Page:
Japanese Princess Mako and her fiancé, Kei Komuro, set their wedding for November 2018, but the groom-to-be’s financial woes forced the wedding to be postponed.
The pair made global headlines in 2017 when it was revealed that Mako, the granddaughter of Japan’s Emperor Akihito, was ready to give up her royal title to marry a “commoner” she met at a restaurant.
Komuro, a 27-year-old paralegal at a law firm in Tokyo, must first settle a financial dispute involving his educational expenses which were shouldered by his mother’s former fiancé. The ex-fiancé claimed that he lent the mother around 4 million yen ($36,500) when they were still engaged between 2010 and 2012 for Komuro’s education.
When their engagement was called off, the man demanded that the mother pay back the amount. In defense, the Komuro side considered the money as a donation instead of a loan.
After reports of the financial dispute emerged last year, the Imperial Household Agency announced that the couple would push back the wedding to 2020.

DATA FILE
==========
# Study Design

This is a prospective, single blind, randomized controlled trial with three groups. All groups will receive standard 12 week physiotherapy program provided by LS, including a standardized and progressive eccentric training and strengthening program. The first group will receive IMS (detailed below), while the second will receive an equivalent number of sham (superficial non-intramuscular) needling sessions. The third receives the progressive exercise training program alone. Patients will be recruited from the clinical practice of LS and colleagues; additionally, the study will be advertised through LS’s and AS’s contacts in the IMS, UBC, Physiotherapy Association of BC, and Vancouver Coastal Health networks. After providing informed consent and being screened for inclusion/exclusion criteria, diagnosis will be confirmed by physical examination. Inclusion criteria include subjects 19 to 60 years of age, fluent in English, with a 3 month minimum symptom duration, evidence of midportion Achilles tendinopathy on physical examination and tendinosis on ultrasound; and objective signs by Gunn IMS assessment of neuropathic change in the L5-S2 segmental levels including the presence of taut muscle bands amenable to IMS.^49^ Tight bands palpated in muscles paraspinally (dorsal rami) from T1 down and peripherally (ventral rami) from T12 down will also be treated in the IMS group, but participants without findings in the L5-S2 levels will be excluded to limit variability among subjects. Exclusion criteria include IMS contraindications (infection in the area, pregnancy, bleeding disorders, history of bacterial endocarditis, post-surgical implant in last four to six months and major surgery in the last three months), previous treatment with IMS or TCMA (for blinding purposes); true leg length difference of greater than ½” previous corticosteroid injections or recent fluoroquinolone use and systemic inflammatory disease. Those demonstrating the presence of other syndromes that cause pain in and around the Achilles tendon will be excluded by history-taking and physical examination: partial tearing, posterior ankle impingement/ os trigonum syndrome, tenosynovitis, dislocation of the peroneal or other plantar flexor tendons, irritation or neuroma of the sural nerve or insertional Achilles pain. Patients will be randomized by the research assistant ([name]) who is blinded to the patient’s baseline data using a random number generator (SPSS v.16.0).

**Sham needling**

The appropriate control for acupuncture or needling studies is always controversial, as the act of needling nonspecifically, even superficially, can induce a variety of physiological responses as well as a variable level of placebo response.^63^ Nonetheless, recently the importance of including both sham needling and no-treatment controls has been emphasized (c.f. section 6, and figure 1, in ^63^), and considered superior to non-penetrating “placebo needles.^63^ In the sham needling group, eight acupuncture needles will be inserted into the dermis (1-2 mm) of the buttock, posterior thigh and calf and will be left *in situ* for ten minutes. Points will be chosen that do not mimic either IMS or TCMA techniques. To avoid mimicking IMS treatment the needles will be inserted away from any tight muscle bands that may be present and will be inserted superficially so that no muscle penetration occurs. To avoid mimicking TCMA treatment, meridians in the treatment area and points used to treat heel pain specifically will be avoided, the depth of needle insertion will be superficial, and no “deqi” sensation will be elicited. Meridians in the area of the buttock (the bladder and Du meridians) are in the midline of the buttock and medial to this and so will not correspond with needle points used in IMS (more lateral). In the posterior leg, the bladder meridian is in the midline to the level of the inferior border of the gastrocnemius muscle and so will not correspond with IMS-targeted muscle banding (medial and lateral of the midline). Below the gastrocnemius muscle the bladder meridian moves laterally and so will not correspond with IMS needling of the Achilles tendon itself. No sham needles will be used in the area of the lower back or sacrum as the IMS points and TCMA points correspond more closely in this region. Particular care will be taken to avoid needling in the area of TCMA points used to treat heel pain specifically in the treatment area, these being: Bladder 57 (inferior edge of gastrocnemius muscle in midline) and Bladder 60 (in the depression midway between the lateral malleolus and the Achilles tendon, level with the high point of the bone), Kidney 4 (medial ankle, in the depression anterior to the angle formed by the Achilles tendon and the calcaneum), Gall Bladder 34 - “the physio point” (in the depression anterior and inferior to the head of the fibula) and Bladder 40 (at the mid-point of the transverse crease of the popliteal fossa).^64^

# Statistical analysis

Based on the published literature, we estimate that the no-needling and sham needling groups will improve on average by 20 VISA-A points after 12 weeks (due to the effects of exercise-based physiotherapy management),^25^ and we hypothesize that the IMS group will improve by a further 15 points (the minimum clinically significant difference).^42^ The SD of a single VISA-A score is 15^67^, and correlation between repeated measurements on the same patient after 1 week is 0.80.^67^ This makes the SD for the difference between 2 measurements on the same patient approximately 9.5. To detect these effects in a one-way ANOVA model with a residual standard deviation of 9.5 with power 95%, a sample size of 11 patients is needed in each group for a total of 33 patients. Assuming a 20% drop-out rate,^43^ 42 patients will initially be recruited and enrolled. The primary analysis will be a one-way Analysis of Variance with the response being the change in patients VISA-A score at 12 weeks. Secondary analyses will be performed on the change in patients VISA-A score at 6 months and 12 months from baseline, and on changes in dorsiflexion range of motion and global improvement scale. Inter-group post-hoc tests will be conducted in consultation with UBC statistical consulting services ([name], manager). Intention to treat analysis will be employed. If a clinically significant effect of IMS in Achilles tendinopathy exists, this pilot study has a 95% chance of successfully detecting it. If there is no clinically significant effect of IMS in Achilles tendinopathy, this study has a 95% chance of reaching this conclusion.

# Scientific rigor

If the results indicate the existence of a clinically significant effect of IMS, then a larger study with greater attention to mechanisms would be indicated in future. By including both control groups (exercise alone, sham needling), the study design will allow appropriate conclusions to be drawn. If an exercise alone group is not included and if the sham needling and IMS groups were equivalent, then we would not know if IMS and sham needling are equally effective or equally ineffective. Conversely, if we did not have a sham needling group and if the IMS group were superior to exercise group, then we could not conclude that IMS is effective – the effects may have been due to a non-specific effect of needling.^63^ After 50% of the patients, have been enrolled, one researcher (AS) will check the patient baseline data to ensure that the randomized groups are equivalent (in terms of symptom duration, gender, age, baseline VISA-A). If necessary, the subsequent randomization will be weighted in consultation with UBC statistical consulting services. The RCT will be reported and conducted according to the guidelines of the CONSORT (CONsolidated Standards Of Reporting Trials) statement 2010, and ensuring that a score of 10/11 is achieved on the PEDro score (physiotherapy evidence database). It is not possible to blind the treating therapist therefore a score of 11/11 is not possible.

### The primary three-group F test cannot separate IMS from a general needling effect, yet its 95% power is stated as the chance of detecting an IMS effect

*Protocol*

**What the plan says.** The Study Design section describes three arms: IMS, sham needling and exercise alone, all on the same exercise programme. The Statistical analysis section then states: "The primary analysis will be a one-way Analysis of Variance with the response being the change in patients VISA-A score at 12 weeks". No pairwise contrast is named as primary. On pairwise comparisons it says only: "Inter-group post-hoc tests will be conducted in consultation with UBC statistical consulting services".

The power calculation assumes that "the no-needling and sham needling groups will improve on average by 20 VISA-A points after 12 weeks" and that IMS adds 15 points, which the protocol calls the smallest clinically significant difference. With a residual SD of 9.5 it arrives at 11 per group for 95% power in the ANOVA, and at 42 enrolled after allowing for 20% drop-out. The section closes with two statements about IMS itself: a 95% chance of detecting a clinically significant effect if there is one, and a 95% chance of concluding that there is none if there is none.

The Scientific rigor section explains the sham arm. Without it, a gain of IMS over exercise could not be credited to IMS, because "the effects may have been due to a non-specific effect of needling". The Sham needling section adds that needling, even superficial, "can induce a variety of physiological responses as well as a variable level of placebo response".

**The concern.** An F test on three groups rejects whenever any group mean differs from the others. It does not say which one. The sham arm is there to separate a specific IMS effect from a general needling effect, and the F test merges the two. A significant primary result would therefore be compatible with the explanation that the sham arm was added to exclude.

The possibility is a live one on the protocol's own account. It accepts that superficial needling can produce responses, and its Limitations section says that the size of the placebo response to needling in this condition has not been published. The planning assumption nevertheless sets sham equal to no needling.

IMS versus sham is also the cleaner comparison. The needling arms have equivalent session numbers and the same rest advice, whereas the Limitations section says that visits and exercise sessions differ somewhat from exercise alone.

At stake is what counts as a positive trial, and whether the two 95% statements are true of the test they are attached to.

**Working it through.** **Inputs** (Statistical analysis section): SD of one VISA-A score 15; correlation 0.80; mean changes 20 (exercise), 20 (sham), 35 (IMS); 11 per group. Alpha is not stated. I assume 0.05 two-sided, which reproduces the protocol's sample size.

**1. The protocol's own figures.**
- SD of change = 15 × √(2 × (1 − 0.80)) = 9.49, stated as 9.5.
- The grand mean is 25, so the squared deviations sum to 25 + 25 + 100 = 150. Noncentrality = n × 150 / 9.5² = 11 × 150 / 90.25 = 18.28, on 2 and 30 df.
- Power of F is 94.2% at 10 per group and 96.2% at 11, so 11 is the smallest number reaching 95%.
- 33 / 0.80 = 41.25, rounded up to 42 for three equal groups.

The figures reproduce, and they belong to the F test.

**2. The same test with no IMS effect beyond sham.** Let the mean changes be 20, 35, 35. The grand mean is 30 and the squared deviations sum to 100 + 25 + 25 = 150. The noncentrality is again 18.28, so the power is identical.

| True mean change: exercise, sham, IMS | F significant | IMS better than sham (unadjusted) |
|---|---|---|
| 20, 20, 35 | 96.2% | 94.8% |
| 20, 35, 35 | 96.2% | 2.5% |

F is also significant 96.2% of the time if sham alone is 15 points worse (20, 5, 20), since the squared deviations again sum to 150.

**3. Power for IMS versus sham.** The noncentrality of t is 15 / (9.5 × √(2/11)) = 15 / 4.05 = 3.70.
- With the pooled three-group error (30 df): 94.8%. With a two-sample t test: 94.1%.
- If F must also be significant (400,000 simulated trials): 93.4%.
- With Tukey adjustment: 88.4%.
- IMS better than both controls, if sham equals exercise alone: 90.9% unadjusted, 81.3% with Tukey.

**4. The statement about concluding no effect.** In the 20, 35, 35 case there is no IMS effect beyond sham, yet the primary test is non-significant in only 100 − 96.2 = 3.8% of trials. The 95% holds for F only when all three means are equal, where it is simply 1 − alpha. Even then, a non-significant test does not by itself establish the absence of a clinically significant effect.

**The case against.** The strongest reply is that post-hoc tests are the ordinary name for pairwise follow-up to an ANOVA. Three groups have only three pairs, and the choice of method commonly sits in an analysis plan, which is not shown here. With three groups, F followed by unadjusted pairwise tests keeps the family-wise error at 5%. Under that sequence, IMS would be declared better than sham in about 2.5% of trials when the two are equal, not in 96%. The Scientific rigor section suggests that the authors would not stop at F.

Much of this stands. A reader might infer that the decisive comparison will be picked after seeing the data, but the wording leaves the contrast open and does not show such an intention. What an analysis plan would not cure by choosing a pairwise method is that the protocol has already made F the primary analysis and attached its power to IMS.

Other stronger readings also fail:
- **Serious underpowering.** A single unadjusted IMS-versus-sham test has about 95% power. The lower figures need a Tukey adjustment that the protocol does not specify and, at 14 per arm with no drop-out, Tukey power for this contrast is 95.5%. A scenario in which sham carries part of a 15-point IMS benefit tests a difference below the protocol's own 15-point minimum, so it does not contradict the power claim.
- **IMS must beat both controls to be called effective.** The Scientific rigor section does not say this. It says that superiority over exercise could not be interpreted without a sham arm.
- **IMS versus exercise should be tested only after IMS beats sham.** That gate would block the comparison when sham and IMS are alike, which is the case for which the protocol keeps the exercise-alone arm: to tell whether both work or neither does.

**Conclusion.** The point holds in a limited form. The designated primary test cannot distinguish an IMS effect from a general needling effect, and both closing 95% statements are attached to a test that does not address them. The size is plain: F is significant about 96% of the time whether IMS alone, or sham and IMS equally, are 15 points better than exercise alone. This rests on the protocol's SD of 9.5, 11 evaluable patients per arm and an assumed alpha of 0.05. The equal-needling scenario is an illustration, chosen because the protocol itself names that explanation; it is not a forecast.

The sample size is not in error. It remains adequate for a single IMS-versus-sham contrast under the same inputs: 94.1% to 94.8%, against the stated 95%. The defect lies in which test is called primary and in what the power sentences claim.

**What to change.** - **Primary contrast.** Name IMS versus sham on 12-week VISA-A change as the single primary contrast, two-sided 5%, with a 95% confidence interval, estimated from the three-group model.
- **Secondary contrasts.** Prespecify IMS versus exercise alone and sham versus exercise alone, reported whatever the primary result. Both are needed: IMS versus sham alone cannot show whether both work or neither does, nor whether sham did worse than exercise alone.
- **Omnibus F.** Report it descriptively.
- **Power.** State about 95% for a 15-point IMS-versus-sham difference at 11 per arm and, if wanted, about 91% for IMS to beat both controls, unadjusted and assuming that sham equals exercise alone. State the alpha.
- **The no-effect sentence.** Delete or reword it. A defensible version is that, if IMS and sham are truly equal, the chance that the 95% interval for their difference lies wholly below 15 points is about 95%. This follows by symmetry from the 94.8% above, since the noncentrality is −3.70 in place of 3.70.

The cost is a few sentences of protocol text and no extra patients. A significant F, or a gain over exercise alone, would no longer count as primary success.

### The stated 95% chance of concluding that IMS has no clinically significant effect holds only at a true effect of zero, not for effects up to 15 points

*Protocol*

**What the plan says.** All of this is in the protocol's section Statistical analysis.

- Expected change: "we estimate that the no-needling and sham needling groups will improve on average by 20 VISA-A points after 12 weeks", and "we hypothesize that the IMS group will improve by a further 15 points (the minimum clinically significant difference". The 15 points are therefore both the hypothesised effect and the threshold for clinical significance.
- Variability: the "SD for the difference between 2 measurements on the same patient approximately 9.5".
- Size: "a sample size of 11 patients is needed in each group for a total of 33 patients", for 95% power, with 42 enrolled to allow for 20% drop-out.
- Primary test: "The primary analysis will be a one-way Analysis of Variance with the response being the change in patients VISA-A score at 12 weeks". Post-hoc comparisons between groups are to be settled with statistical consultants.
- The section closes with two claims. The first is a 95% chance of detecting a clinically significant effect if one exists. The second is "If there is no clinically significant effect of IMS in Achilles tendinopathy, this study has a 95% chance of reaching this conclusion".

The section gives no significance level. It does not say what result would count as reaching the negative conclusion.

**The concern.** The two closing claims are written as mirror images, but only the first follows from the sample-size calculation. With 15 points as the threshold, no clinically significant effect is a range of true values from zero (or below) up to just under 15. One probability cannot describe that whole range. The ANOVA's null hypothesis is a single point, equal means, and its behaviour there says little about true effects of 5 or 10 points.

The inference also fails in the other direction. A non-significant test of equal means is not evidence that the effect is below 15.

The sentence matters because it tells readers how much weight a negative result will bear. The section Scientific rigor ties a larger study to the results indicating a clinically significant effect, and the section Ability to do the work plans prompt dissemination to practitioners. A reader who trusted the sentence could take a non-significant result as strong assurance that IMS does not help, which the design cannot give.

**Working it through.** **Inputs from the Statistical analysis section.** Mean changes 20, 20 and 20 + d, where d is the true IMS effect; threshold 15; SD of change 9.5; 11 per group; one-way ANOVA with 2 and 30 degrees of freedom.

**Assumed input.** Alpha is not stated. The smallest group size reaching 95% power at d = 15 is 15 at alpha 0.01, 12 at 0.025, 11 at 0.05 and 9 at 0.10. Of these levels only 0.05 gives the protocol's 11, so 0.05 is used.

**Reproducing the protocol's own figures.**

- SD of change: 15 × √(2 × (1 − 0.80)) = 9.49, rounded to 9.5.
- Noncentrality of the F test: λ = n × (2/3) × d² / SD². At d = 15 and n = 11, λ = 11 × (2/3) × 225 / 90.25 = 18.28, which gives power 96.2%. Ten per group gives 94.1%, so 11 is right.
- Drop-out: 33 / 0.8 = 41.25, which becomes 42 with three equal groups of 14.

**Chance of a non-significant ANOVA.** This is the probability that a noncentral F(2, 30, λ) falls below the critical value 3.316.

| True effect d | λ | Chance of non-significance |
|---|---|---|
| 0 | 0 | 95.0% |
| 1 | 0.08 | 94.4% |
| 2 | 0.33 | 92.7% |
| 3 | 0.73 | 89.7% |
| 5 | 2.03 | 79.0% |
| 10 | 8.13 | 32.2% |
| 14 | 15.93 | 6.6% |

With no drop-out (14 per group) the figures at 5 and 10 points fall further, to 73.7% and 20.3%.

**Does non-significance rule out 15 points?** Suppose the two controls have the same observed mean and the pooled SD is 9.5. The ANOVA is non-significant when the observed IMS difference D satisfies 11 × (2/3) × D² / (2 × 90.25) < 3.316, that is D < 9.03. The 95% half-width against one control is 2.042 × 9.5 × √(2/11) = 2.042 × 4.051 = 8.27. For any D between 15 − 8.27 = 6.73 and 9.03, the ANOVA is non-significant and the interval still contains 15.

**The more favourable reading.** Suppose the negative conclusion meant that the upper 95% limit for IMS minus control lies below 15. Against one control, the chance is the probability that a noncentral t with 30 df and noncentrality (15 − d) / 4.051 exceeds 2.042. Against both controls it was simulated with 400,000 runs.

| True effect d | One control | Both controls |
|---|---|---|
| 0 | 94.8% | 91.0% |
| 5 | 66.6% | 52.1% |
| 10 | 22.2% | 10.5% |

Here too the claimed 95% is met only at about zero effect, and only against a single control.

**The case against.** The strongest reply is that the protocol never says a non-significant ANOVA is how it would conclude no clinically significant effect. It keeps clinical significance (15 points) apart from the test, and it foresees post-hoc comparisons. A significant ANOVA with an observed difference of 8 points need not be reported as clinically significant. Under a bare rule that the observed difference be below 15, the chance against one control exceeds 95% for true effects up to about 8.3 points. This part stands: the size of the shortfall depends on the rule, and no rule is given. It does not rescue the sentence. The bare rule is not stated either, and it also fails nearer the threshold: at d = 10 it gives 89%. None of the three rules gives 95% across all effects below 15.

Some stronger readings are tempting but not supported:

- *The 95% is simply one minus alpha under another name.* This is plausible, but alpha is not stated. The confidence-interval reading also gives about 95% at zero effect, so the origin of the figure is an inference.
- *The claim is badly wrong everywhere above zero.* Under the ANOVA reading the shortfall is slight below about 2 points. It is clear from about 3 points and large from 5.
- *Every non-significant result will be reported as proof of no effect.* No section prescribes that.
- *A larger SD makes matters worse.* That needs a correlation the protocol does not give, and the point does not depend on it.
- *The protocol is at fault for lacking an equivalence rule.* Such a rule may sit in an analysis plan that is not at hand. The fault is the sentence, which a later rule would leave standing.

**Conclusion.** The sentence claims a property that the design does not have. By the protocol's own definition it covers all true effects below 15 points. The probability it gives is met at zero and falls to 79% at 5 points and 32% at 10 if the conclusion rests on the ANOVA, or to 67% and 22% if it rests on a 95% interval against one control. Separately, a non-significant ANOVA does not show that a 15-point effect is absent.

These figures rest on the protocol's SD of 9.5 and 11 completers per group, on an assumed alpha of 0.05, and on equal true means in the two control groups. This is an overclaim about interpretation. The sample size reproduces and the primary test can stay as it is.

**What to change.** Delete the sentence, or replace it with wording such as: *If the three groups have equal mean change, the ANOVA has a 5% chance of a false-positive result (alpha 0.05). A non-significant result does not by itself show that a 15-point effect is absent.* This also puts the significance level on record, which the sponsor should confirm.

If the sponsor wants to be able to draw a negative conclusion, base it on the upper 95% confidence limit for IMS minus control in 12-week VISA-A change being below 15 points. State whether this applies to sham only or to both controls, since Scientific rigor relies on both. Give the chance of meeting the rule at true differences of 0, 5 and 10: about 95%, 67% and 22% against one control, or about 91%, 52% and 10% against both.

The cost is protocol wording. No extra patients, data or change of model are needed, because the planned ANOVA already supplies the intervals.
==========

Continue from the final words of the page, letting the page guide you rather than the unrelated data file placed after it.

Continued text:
Prince Fumihito, the father of the princess and younger son of Emperor Akihito, recently stated that if they want the wedding to move forward, Komuro and his family should make a statement about the issue.
“If the two still have feelings for marriage, there should be responses accordingly,” Prince Fumihito said at a press conference in November.
Komuro, who started a three-year course at Fordham University’s law school in New York in August, is set to release a written statement, according to sources cited by South China Morning Post.
The statement will reportedly contain a confirmation from Komuro that “all of the financial issues were resolved.” He will also apologize for causing “trouble to many as I did not explain clearly.”
The sources also noted that 27-year-old Princess Mako has been made aware of the statement and confirmed that the couple “maintain a strong intention to marry.”